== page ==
Total Place

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2010 Local Government Service Group Conference
18 February 2010
Carried as Amended

This Conference notes the increase in local public services integration and ‘joined up’ service delivery within the UK nations. While we support initiatives that genuinely enhance the quality of local services and provide them in a more integrated and efficient way, we believe that initiatives such as ‘Total Place’ should be under local democratic control and contain measures to protect our members’ jobs and pay and conditions and promote equality and human rights within employment and services.

There is cross-party support for the 13 ‘official’ Total Place pilots in England, and unofficial initiatives supported by Regional Improvement and Efficiency Partnerships (RIEPs). In Scotland, the Clyde Valley Review is following similar principles of service integration, as is a project in Powys, Wales.

Total Place has become a major focus for the development of proposals to integrate services to achieve savings, and is increasingly being taken up by Local Strategic Partnerships. The ideas underpinning this initiative were set out in the report “Whole Systems Go” written by academics from the Warwick Institute of Governance and Public Management and centre on identifying “efficiencies” (ie. cuts) from the better management of public spending which is currently spread across a number of agencies. Conference deplores the absence of meaningful consultation with trade unions at a national level in connection with the development of Total Place. Conference further deplores the fact that one of the key aims of Total Place is to; “deliver early savings to validate the work.” Conference rejects the suggestion that any worthwhile project to improve public services should be required to deliver savings in order to be valid and reaffirms the opposition of our Service Group to reductions in local government spending.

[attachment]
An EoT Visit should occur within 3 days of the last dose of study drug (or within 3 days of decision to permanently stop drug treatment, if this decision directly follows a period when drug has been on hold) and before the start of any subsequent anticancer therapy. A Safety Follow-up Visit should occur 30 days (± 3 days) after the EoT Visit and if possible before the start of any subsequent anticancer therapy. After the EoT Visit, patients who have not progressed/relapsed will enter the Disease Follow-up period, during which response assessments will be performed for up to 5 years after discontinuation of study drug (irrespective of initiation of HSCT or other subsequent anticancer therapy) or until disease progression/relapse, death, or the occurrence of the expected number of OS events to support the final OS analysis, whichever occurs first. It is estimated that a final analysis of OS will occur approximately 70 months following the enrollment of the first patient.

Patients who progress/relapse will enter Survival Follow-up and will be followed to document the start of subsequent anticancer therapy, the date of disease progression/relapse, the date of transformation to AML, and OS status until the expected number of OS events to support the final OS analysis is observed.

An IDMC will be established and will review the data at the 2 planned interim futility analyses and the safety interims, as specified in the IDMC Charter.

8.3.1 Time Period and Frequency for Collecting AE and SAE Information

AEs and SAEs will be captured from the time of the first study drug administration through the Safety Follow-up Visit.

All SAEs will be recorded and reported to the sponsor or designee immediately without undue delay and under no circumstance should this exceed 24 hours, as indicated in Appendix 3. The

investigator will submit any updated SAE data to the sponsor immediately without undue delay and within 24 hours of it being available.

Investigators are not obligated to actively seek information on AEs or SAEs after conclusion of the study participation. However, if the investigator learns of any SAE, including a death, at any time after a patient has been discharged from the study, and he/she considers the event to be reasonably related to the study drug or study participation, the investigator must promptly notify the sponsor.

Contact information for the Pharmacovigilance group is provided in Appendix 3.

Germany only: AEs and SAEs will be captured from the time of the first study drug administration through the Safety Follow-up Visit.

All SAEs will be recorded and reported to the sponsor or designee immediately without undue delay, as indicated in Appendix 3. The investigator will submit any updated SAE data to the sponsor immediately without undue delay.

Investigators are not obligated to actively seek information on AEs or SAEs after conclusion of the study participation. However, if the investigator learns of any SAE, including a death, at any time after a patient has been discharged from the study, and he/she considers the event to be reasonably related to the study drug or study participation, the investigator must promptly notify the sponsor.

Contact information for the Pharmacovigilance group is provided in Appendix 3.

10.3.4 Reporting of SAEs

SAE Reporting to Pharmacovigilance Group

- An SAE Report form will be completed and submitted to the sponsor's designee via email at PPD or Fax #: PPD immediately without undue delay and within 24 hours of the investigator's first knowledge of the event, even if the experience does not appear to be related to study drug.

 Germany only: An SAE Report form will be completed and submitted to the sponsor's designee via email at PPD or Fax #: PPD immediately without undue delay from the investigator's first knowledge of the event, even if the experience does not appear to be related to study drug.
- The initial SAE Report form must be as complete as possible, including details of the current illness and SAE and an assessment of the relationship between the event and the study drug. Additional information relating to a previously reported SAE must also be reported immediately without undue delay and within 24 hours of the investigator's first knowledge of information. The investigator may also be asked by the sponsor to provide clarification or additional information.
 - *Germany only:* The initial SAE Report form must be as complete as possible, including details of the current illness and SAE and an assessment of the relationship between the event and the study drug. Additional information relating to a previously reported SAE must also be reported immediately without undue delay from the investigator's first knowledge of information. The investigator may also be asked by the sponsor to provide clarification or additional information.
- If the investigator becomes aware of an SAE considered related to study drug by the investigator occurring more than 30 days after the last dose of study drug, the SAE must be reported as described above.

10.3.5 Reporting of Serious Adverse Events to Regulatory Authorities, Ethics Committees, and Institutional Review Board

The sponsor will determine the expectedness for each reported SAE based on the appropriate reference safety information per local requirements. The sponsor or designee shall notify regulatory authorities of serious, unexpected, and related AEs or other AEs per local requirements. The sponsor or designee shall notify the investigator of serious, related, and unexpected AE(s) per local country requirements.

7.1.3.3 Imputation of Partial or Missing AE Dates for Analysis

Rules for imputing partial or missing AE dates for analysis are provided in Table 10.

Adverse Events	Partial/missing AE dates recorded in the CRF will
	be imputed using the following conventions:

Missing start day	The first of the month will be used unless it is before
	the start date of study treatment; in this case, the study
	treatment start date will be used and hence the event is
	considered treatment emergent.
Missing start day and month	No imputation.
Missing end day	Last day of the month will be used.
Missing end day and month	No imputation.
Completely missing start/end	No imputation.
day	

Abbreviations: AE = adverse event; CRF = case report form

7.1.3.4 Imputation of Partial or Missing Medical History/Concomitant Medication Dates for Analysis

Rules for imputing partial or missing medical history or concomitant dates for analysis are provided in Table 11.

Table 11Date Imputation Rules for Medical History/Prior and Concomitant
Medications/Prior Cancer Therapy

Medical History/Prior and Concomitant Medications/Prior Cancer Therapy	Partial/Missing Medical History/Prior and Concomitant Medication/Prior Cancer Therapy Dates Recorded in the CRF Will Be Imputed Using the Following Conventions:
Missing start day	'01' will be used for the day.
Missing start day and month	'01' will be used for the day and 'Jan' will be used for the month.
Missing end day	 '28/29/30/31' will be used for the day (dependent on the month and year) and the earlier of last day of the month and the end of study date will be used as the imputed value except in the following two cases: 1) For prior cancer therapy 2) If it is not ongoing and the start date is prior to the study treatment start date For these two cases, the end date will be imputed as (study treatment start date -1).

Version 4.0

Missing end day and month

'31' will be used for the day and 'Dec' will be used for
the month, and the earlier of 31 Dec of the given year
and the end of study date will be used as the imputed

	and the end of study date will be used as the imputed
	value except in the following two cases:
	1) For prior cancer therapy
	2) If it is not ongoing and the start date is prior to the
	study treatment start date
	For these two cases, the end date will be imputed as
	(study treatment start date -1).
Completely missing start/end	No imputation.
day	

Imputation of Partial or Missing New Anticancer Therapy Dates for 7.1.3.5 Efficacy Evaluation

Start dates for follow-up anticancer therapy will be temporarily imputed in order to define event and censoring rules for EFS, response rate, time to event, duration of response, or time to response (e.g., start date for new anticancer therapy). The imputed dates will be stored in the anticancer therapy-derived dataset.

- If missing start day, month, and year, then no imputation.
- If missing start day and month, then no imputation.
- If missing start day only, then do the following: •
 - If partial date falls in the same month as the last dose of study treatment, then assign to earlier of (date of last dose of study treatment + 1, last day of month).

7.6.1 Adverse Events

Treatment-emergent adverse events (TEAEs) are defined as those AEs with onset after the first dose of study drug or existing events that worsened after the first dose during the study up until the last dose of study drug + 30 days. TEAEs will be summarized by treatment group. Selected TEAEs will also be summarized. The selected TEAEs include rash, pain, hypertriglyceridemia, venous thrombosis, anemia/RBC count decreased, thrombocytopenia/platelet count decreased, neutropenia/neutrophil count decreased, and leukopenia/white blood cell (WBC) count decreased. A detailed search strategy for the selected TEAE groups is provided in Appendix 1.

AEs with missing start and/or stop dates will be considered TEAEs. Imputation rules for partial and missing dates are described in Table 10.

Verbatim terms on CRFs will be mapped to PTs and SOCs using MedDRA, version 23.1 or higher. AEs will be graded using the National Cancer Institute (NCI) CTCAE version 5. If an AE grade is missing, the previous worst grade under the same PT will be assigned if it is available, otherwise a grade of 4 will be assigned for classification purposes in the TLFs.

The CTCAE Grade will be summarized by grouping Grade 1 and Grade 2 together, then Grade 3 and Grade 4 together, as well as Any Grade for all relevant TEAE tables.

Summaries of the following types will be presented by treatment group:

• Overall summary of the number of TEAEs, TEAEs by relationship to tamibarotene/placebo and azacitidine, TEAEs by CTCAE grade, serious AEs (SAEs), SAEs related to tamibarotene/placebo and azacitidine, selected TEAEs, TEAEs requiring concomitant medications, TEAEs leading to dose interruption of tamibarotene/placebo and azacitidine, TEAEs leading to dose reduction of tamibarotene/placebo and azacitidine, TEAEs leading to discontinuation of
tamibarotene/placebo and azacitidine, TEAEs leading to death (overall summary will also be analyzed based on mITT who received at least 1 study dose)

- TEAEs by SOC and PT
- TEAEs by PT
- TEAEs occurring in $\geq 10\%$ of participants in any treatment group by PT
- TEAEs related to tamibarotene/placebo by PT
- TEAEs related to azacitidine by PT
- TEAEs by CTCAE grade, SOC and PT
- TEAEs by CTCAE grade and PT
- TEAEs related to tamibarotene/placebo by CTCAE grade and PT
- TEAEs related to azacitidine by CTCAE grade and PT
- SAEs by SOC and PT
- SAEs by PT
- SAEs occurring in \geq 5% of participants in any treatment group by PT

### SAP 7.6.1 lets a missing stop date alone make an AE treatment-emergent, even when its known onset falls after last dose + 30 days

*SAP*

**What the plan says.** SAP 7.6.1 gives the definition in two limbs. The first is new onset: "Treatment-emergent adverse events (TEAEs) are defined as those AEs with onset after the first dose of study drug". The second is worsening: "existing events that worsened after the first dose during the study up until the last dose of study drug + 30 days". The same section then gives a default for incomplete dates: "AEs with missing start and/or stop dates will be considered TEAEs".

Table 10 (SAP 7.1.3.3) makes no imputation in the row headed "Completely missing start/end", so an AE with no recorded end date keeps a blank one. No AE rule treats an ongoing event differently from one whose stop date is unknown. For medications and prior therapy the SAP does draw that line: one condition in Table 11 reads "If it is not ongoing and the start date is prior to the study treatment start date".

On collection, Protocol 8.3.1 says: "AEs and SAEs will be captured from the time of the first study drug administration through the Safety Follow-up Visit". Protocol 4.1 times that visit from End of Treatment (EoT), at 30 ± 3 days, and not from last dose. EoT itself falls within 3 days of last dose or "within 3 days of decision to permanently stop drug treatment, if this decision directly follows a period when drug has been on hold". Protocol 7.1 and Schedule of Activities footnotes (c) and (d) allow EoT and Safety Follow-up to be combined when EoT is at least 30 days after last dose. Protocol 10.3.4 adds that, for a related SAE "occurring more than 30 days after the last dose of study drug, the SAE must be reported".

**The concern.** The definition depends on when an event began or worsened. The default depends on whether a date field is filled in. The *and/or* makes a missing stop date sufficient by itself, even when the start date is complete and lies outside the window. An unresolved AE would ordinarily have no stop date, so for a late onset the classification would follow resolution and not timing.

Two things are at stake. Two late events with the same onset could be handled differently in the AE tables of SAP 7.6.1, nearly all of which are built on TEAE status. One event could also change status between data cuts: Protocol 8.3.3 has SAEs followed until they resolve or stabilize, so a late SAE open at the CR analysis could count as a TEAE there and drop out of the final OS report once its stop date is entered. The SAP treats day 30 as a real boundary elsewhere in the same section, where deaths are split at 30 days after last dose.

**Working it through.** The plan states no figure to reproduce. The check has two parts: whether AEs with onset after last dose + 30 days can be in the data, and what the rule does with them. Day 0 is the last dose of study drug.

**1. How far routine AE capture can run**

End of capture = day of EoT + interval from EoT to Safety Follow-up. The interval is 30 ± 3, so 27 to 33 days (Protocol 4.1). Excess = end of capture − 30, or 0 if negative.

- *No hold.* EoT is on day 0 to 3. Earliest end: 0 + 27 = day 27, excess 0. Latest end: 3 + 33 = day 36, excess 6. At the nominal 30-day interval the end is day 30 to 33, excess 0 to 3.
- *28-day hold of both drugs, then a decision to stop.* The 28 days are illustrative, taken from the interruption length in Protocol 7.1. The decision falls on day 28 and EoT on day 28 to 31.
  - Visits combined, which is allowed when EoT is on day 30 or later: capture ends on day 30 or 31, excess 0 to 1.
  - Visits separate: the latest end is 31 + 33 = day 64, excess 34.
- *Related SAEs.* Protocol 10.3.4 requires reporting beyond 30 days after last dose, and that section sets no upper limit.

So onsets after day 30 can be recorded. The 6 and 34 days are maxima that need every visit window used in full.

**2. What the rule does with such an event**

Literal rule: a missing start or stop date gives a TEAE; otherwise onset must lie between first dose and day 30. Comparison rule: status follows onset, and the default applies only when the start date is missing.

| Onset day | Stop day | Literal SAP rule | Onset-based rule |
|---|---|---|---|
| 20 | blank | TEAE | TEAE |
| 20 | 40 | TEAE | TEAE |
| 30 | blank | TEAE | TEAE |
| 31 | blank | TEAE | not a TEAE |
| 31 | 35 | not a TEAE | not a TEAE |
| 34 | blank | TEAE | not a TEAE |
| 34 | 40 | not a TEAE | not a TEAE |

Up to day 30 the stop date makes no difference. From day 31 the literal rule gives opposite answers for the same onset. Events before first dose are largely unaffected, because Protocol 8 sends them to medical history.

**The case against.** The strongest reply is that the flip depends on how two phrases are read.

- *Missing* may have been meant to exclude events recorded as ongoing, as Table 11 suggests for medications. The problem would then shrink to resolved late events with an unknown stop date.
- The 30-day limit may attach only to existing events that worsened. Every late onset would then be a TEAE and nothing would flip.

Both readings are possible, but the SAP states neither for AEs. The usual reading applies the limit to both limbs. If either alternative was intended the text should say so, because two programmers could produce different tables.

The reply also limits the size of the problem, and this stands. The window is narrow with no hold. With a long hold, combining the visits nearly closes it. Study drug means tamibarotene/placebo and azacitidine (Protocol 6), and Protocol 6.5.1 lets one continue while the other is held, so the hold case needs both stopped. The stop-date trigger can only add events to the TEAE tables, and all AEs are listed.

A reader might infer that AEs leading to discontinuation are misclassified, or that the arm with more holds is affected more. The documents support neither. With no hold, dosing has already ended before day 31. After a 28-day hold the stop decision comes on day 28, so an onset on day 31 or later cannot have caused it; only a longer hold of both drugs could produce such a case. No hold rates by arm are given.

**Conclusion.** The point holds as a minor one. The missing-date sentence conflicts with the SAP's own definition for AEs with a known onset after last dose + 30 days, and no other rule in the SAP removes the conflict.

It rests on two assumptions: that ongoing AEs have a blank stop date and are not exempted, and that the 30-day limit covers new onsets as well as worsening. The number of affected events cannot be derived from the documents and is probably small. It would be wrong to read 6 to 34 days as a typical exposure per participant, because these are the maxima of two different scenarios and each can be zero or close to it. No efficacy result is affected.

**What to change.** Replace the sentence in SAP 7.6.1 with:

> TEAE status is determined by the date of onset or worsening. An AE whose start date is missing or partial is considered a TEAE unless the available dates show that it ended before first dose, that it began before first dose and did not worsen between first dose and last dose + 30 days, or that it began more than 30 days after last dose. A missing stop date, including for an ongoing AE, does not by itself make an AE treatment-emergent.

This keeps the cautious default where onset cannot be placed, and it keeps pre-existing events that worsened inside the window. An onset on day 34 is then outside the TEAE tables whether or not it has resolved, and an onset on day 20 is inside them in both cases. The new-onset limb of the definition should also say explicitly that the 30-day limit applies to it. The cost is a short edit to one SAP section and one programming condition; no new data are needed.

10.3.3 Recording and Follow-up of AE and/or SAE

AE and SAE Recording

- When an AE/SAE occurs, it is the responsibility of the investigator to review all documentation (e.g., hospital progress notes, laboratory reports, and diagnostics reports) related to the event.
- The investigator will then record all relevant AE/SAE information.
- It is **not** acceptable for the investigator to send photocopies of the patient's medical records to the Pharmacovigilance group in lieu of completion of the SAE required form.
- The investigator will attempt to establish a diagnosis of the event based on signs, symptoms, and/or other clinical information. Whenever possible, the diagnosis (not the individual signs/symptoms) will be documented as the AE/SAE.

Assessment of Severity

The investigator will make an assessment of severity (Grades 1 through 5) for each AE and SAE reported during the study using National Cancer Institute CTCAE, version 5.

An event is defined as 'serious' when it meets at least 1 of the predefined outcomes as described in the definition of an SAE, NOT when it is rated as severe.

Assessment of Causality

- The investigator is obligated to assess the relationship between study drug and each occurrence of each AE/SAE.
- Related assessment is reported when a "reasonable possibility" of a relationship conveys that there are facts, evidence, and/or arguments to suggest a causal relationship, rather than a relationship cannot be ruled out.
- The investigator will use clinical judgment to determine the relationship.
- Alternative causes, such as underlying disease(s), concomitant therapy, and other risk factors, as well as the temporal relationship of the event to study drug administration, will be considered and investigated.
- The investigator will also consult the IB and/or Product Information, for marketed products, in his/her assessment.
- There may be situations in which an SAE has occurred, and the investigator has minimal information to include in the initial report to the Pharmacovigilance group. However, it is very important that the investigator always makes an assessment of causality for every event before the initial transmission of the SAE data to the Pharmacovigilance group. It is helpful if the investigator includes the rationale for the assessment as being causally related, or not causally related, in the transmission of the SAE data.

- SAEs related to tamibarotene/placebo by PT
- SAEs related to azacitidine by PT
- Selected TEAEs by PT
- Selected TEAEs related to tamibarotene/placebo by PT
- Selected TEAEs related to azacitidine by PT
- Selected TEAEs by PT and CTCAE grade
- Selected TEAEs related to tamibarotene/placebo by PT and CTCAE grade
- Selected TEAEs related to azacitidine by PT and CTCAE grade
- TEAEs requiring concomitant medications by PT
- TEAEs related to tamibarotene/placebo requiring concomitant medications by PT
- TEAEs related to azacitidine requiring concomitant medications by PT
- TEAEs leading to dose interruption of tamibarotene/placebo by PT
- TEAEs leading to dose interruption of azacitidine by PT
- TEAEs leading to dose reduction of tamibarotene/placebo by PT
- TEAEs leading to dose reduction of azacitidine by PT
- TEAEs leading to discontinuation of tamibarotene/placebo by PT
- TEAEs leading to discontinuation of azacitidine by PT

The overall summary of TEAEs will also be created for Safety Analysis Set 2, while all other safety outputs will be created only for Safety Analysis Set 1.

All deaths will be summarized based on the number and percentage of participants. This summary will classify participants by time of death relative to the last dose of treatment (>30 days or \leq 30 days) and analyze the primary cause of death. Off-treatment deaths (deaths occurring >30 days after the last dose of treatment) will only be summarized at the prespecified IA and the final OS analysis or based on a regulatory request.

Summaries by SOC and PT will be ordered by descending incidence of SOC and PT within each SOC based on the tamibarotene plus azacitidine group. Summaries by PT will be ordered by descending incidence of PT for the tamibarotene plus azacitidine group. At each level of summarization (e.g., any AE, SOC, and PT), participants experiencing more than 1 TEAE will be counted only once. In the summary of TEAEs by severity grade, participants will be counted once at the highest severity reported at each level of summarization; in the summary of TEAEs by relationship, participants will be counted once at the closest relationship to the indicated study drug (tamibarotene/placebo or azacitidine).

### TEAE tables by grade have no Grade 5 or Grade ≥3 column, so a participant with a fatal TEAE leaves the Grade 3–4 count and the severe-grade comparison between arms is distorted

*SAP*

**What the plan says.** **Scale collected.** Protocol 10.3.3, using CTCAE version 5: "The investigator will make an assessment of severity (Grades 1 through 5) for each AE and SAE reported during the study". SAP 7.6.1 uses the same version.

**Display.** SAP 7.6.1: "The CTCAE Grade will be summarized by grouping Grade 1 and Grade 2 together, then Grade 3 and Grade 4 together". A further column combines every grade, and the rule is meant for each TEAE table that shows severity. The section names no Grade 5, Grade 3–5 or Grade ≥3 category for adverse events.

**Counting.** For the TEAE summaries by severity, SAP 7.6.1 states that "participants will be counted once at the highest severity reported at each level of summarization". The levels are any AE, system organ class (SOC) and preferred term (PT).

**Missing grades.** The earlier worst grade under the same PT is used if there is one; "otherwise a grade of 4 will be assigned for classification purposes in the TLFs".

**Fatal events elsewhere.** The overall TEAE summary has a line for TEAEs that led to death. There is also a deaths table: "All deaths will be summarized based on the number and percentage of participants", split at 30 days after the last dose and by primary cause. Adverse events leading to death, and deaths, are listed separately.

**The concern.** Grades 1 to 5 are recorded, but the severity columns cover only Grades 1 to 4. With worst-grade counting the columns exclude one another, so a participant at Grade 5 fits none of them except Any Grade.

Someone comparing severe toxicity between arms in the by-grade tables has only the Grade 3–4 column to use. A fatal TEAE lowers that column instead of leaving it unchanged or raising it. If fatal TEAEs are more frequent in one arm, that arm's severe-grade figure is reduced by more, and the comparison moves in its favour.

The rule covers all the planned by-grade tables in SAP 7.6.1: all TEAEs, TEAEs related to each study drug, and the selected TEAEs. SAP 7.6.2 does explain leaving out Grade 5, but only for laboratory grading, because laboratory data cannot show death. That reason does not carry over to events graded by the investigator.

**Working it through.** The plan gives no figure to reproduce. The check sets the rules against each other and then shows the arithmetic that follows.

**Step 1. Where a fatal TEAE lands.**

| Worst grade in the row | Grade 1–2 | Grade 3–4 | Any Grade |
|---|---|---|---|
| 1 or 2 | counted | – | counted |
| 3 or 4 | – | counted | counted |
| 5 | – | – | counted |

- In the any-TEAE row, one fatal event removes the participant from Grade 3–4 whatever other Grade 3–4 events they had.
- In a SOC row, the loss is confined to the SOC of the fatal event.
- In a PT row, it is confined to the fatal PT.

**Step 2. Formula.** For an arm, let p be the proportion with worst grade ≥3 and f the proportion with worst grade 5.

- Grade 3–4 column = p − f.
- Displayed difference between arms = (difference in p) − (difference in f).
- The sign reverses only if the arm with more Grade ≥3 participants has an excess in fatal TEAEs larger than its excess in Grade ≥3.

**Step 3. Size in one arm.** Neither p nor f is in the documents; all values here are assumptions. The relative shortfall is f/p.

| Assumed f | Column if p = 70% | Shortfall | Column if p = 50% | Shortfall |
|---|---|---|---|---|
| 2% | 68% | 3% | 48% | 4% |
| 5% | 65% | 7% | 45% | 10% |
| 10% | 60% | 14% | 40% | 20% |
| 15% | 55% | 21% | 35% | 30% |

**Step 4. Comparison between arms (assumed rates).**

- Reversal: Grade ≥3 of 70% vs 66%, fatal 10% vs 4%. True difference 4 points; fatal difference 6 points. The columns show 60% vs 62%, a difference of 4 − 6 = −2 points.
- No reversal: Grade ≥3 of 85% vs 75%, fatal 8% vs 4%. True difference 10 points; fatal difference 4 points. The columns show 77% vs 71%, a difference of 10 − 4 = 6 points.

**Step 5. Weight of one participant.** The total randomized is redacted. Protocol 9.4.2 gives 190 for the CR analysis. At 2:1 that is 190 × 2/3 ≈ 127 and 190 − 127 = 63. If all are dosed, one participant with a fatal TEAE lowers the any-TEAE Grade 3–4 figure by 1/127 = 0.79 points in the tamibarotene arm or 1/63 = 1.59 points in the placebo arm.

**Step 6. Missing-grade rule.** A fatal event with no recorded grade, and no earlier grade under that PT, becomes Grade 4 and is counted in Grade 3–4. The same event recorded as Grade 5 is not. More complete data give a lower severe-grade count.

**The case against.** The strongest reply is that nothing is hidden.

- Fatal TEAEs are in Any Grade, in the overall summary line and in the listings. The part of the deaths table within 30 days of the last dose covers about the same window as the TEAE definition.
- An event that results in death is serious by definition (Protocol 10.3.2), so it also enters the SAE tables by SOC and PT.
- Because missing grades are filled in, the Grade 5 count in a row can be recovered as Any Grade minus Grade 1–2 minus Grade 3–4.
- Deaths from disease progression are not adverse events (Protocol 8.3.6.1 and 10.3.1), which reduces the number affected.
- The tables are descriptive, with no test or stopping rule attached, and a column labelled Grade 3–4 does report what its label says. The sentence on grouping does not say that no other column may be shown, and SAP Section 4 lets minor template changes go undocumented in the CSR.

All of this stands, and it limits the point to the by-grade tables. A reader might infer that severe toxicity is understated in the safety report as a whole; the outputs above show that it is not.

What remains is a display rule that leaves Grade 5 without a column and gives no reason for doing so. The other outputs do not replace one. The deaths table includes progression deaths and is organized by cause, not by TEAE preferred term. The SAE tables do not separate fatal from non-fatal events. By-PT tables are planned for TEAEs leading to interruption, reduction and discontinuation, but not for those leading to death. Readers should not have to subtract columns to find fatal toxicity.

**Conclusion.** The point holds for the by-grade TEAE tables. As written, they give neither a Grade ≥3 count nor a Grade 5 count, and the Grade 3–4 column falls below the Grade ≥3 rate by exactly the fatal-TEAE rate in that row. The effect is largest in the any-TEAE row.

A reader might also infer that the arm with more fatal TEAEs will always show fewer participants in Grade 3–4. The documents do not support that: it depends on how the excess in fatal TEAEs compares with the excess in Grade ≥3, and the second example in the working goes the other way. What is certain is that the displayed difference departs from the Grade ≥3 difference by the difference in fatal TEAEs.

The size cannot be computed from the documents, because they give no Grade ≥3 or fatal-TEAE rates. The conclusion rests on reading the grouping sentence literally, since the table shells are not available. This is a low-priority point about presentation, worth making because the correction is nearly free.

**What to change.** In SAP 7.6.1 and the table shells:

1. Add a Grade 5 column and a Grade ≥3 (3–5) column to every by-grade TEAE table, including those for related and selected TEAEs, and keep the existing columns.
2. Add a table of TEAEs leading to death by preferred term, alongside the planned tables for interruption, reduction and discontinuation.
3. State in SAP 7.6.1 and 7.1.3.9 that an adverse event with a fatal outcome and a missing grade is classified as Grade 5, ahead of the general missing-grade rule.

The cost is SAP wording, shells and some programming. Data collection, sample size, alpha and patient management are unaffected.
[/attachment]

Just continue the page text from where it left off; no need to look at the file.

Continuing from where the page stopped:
This Conference believes that, to work effectively, the movement towards integrated service delivery must contain measures to protect and develop the workforce and involve users, the workforce and trade unions in service design, and be under the oversight of locally elected representatives. It must also ensure that:

1)The responsibility for services is not devolved to unelected bodies

2)There is adequate funding

3)Service integration is not used as an excuse for outsourcing

4)There is full UNISON involvement in any process of change and that we work closely with other unions involved in service integration initiatives

5)Robust and meaningful equality impact assessments take place, in terms of staff and services, and that equality and human rights are at the heart of service integration.

6)Clear arrangements exist for workforce protections where integration takes place, including measures to ensure ‘levelling up’ of pay and conditions and secondments where appropriate